The Real Lessons of the Alabama IVF Ruling

When the Alabama Supreme Court found on February 16 that frozen embryos are protected by the state’s wrongful-death law in the same way that embryos inside a mother’s womb are, it set off one of those depressing and familiar 21st-century political firestorms.

The court had heard a complicated civil case touching on questions about the rights of families undergoing in vitro fertilization and the responsibilities of the fertility industry—questions that have long been neglected, to the great detriment of the millions of American families who seek to have children by IVF each year.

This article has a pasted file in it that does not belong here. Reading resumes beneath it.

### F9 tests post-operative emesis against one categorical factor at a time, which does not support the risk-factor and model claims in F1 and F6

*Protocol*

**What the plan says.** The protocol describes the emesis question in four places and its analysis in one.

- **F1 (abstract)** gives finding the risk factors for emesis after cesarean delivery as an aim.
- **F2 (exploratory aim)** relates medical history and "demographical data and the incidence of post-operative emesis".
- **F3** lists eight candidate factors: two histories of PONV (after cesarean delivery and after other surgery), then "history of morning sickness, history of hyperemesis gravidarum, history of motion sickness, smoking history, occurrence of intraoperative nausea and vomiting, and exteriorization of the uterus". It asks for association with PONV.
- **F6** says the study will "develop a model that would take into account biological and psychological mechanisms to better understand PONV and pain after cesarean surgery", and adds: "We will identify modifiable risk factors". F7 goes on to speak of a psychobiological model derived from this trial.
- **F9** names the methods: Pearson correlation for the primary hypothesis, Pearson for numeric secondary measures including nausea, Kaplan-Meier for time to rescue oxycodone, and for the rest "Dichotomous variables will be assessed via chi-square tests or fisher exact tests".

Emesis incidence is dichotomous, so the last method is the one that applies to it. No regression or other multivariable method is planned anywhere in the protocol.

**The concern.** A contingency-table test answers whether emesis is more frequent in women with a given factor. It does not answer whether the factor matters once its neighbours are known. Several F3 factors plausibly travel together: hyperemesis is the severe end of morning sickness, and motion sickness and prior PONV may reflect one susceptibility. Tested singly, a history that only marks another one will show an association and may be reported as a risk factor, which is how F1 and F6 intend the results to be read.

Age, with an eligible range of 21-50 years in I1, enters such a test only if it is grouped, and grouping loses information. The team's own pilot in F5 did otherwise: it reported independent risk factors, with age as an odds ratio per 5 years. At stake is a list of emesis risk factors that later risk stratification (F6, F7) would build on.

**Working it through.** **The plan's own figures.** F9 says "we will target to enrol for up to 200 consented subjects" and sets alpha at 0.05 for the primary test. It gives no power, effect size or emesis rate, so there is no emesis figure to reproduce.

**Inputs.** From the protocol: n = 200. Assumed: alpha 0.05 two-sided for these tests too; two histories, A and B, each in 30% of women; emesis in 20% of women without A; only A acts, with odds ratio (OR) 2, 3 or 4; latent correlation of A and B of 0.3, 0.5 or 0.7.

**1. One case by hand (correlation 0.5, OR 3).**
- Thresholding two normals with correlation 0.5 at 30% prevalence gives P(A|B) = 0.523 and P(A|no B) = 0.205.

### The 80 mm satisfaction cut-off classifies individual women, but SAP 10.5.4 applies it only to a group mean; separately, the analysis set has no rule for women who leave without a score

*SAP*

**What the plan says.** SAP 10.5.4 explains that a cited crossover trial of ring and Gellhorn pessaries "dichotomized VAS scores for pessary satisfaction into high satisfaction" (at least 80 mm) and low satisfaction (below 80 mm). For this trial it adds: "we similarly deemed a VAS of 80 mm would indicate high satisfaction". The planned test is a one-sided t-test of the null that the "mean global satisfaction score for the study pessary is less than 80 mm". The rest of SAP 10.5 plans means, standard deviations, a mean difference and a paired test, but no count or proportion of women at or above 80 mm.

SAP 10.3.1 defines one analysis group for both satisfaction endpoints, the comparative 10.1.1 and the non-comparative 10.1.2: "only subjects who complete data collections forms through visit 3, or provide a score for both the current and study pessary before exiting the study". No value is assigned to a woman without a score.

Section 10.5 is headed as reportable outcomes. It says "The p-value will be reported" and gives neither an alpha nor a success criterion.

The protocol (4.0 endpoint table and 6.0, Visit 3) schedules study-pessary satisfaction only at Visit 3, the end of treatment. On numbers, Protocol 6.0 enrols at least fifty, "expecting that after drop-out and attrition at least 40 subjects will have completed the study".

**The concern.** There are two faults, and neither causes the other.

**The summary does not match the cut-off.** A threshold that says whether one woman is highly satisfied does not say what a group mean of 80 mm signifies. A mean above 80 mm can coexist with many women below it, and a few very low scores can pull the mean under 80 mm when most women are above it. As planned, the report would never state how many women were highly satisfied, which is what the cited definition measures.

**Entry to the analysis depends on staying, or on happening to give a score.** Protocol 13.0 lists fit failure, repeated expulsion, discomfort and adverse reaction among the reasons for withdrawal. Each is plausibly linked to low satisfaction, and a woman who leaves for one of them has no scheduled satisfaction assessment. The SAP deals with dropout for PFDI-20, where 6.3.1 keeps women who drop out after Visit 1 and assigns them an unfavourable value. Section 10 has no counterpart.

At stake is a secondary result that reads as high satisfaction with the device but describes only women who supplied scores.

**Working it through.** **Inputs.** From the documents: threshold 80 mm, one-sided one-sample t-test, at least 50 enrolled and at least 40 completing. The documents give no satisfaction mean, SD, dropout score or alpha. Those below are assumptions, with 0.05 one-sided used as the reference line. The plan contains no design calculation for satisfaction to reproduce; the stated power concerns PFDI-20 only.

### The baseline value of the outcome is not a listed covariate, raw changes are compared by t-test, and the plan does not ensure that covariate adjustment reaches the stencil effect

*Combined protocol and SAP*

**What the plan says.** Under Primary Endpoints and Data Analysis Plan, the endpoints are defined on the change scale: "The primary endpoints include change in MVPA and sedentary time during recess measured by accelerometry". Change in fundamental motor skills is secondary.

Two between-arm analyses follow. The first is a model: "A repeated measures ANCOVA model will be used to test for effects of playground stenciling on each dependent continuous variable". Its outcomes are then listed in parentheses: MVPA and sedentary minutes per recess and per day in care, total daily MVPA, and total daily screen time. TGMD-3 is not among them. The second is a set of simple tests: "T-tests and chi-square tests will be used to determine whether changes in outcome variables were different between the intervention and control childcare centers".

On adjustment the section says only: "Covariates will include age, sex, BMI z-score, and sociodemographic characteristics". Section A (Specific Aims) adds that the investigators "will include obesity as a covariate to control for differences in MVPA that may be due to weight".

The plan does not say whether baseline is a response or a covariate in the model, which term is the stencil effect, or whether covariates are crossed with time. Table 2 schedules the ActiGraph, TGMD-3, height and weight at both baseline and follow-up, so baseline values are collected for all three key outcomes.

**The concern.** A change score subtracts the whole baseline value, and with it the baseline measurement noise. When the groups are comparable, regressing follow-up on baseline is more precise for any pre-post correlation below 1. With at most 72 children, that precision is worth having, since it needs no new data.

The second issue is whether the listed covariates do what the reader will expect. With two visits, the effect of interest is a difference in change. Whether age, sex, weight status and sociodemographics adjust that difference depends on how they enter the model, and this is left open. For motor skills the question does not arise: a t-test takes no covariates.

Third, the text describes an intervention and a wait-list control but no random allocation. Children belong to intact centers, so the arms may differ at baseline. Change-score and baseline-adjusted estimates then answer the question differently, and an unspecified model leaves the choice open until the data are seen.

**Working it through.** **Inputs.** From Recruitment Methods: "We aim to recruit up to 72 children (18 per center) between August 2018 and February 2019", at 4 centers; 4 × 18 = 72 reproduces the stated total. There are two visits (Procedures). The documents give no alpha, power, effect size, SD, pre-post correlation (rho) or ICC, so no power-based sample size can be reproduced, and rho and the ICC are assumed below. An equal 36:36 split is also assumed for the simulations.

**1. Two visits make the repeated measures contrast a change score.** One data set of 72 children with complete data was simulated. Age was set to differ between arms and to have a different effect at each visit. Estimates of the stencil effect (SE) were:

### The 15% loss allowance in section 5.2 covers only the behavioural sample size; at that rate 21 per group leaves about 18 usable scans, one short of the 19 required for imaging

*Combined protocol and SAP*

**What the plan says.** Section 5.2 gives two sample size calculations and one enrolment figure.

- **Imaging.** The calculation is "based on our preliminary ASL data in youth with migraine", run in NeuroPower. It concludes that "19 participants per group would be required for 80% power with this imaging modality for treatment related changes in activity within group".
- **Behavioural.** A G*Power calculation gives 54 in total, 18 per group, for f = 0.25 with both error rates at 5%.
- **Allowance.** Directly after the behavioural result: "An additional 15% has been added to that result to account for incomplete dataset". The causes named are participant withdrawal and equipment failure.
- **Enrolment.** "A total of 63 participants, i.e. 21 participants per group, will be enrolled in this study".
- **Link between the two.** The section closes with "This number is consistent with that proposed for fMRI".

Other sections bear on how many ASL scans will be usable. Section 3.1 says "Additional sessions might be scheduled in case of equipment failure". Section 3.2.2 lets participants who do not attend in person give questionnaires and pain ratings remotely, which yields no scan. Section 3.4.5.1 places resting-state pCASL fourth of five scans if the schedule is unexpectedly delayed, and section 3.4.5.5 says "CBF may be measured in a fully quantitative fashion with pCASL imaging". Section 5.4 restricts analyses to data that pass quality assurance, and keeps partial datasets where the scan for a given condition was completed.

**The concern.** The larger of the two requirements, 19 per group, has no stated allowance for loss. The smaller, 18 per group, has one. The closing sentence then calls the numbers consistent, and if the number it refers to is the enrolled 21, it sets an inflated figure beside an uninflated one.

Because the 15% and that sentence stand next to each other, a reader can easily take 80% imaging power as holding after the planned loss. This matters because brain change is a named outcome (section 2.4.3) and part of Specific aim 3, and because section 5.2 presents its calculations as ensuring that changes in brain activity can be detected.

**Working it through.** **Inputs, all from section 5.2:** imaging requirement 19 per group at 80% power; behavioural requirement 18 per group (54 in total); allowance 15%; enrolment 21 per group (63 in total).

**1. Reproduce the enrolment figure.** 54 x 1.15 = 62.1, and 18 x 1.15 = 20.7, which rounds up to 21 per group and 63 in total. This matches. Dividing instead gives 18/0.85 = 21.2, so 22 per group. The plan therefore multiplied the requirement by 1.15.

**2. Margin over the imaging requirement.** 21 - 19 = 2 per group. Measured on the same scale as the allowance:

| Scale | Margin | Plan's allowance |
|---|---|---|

But just about everyone with anything to say about the Alabama case has evaded these difficult questions and resorted instead to a more familiar framework: the debate over abortion. This is an understandable impulse—both involve human beings before birth. But it’s not so simple. And for decades, the misguided conflation of abortion and reproductive technologies has left the regulation of the fertility industry strangely underdeveloped. Parents, children, clinics, and practitioners have been left, in turn, lacking even basic information, protections, and boundaries. The Alabama ruling, understood in its proper context, was not some theocratic power grab, but a straightforward statutory interpretation that should help our society grasp its responsibility to create better guardrails for this industry, and for the families involved.